Clinical Research by Developmental and Behavioral Pediatrics Specialists: Which Models Work Best?

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T. Berry Brazelton and William Carey conducted pioneering developmental and behavioral pediatrics (DBP) research in their own primary care practices. However, small patient populations and scarce resources limit single-site research. In addition, studying patients with specific clinical conditions necessitates the pooling of patients and resources, often across multiple subspecialty care sites. In this issue of JDBP, Sices and colleagues describe a feasibility test of a “lean” multisite translational research model designed to collect biomarker data in patients with autism spectrum disorder (ASD). Briefly, research data were collected during regular clinic visits to capitalize on scheduled encounters and maximize convenience for families. Medical record documentation of clinical diagnosis, confirmed by a Diagnostic and Statistical Manual checklist at the time of visit, substituted for extensive diagnostic ascertainment. DBP researchers from 5 sites who care for ASD patients used their clinic infrastructures to collect data from patients and families, aiming at minimal disruption to clinic workflow. Although all sites had at least 20% support for a research assistant, their very part-time status meant that clinicians and staff were relied upon to do much of the research work.
In light of the calls for involvement of more DBP subspecialists in research and development of efficacious and scalable research practices, we should praise the authors for systematically assessing this lean approach, which, in spite of its virtues, proved lean in too many ways. Among the meanings given for the adjective “lean” at, we find not only positive senses, such as “characterized by economy,” but also negative ones: “lacking productiveness,” and “deficient in an essential or important quality or ingredient.”1 In harmony with these latter definitions, this lean model was insufficiently productive, likely due to a shortage of important ingredients. The lack of productivity was shown by the fact that only 7% of potential participants (11% of those approved for recruitment by their physician) ultimately were recruited. Thus, leanness did not translate into economic efficiency. From a methods standpoint, such low participation rates preclude any generalization of study results.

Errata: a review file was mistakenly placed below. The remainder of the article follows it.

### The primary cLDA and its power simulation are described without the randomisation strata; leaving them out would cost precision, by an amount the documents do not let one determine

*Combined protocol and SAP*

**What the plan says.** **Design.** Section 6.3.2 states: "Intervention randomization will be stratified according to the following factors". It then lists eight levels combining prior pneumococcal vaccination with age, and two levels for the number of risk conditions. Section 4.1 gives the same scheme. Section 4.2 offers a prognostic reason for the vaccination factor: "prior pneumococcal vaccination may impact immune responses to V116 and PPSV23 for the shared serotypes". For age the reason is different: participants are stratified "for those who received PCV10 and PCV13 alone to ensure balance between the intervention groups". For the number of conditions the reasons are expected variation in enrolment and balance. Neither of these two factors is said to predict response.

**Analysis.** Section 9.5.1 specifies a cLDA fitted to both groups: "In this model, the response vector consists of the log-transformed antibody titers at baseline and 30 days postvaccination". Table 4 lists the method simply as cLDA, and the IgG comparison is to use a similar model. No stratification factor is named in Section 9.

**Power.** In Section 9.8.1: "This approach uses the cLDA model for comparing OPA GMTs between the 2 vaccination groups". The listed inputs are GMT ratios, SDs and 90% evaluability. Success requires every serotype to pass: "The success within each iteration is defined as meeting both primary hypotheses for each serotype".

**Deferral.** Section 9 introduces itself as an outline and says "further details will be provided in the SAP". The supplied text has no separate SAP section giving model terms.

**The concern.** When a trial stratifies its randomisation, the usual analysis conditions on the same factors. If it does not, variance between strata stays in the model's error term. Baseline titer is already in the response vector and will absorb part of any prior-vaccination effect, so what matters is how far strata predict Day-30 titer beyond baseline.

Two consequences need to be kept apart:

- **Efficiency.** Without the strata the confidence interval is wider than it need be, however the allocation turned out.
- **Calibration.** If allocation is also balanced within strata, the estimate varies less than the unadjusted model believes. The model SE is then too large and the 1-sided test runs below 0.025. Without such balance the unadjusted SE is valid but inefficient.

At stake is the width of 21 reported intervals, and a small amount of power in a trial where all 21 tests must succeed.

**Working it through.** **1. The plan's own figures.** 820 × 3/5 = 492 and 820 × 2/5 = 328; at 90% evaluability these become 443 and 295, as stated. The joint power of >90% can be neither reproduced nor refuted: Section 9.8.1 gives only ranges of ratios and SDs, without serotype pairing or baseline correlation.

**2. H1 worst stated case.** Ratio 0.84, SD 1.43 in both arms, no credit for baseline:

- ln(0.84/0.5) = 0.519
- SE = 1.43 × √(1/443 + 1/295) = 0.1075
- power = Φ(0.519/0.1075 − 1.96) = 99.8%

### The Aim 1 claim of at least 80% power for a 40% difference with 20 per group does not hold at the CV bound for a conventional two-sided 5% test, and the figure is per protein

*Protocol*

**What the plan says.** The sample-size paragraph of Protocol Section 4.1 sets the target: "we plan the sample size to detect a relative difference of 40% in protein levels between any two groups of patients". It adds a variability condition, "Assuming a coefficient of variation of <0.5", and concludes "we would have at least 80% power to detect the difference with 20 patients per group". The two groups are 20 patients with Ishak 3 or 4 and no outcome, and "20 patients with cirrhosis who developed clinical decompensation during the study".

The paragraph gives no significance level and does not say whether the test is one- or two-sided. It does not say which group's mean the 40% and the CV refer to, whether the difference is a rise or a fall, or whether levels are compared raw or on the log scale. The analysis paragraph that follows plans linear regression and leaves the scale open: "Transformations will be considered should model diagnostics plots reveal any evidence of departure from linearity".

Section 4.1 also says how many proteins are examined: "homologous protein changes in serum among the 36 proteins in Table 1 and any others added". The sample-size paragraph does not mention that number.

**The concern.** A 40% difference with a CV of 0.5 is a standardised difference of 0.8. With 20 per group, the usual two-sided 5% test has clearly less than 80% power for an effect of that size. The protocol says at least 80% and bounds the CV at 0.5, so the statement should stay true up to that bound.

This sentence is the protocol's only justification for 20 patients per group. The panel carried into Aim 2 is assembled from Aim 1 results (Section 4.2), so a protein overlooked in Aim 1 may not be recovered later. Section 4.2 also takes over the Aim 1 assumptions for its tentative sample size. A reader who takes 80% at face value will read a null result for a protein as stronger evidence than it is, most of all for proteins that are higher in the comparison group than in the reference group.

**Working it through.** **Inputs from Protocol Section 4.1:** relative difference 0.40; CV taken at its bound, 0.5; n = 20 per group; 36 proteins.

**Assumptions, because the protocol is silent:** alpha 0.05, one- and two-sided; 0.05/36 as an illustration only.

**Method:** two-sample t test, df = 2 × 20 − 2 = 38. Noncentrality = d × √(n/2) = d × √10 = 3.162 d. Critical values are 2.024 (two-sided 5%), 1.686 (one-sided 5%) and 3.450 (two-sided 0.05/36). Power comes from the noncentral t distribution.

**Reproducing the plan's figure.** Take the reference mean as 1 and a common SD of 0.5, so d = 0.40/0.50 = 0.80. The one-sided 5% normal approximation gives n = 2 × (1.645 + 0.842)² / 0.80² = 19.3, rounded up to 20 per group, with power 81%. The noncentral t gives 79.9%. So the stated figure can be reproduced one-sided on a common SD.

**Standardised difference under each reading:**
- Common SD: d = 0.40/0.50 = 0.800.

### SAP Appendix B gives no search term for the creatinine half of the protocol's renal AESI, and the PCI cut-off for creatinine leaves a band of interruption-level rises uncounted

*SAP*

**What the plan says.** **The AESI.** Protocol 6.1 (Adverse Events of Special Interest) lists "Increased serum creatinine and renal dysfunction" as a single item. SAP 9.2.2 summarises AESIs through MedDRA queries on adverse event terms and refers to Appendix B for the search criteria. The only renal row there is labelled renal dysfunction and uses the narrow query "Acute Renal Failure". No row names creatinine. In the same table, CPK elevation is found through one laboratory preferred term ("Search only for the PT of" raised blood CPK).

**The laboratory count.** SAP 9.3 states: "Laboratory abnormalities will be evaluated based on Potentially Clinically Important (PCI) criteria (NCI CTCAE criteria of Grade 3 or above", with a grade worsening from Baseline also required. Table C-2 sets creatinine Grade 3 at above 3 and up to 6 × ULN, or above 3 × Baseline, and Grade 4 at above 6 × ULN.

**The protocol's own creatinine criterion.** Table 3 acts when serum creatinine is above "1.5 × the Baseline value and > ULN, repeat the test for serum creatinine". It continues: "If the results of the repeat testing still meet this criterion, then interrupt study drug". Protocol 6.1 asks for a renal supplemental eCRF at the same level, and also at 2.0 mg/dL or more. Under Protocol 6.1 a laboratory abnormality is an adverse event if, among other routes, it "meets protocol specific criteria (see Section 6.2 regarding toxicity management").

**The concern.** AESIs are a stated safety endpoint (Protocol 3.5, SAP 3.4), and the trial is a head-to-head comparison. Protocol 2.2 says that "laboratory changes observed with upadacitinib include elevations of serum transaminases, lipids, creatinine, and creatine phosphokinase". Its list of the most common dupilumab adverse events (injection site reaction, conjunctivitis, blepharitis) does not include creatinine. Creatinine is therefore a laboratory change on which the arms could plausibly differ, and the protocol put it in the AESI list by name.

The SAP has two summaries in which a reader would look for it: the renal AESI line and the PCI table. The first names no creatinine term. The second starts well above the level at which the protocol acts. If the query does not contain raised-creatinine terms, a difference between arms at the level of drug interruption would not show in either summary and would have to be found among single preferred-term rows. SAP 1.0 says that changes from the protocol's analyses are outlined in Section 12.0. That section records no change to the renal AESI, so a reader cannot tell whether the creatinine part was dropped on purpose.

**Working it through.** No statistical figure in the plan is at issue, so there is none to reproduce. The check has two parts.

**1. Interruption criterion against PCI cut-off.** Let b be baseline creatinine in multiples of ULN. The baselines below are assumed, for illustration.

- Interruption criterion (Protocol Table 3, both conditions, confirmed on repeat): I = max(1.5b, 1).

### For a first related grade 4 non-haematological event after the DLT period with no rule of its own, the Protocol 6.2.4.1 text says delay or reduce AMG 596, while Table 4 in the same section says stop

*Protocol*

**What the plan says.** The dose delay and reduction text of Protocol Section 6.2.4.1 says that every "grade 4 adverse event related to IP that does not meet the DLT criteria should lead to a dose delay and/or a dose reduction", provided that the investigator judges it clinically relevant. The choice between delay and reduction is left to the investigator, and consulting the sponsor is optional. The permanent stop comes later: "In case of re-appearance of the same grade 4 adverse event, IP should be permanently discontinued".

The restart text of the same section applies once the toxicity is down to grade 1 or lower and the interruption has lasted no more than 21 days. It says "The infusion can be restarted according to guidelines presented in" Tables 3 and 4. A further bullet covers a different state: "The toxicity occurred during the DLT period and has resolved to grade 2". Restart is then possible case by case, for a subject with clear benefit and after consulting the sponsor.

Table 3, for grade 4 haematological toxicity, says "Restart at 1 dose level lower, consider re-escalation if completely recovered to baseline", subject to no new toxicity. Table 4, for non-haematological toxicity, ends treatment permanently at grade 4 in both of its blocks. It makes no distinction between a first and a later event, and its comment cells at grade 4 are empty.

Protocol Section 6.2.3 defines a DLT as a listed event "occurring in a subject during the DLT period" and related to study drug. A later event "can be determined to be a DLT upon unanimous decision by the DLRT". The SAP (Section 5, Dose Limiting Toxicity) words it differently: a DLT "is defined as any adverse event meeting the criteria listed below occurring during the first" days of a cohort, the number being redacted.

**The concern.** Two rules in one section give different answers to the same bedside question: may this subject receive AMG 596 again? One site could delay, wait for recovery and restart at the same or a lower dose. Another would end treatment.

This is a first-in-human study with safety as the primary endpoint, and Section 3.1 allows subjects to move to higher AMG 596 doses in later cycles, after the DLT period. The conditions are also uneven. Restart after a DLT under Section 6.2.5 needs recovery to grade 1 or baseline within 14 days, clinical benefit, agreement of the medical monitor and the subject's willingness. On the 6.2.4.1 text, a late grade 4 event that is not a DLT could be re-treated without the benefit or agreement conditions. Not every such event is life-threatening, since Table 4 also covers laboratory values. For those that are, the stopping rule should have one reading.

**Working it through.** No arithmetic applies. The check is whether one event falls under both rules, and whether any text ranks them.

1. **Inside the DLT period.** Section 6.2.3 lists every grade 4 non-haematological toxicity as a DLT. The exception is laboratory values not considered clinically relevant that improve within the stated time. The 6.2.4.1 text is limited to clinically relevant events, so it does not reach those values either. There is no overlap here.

In regard to deficient ingredients, what was missing from this effort? In clinical research, subject recruitment is the foundation on which all is built. If there are too few subjects, there is no study. We can only speculate, but it seems that resources devoted to and experience in subject recruitment were both lacking. Over half of potential subjects were lost at the lead site because caregivers were not reached after 3 phone calls. Loss of potential subjects at this critical juncture was even more pronounced at the 4 other sites. The authors do not reveal the extent to which they piloted their recruitment protocol, but I suspect that insufficient resources may have limited piloting across sites and precluded closer monitoring of study recruitment. A brief period of pilot testing should have quickly revealed a problem and prompted an earlier shift in study protocol and resources. In the 21st century, multimodal recruitment strategies are needed. Three phone calls is a fraction of the number typically required to get through to families in an era when contact mainly occurs in the evenings, after parents return home from work. Also, parents are highly suspicious of phone calls from unknown numbers, so letters and postcards (and even texts) warning families in advance of upcoming recruitment phone calls often must be used. Other resources may have been missing as well, but the voltage drop between the number of potential subjects and those actually reached was the key. In addition, study-specific blood draws dissuaded many of the parents who were reached. A different protocol might have capitalized on blood needed for clinical purposes.
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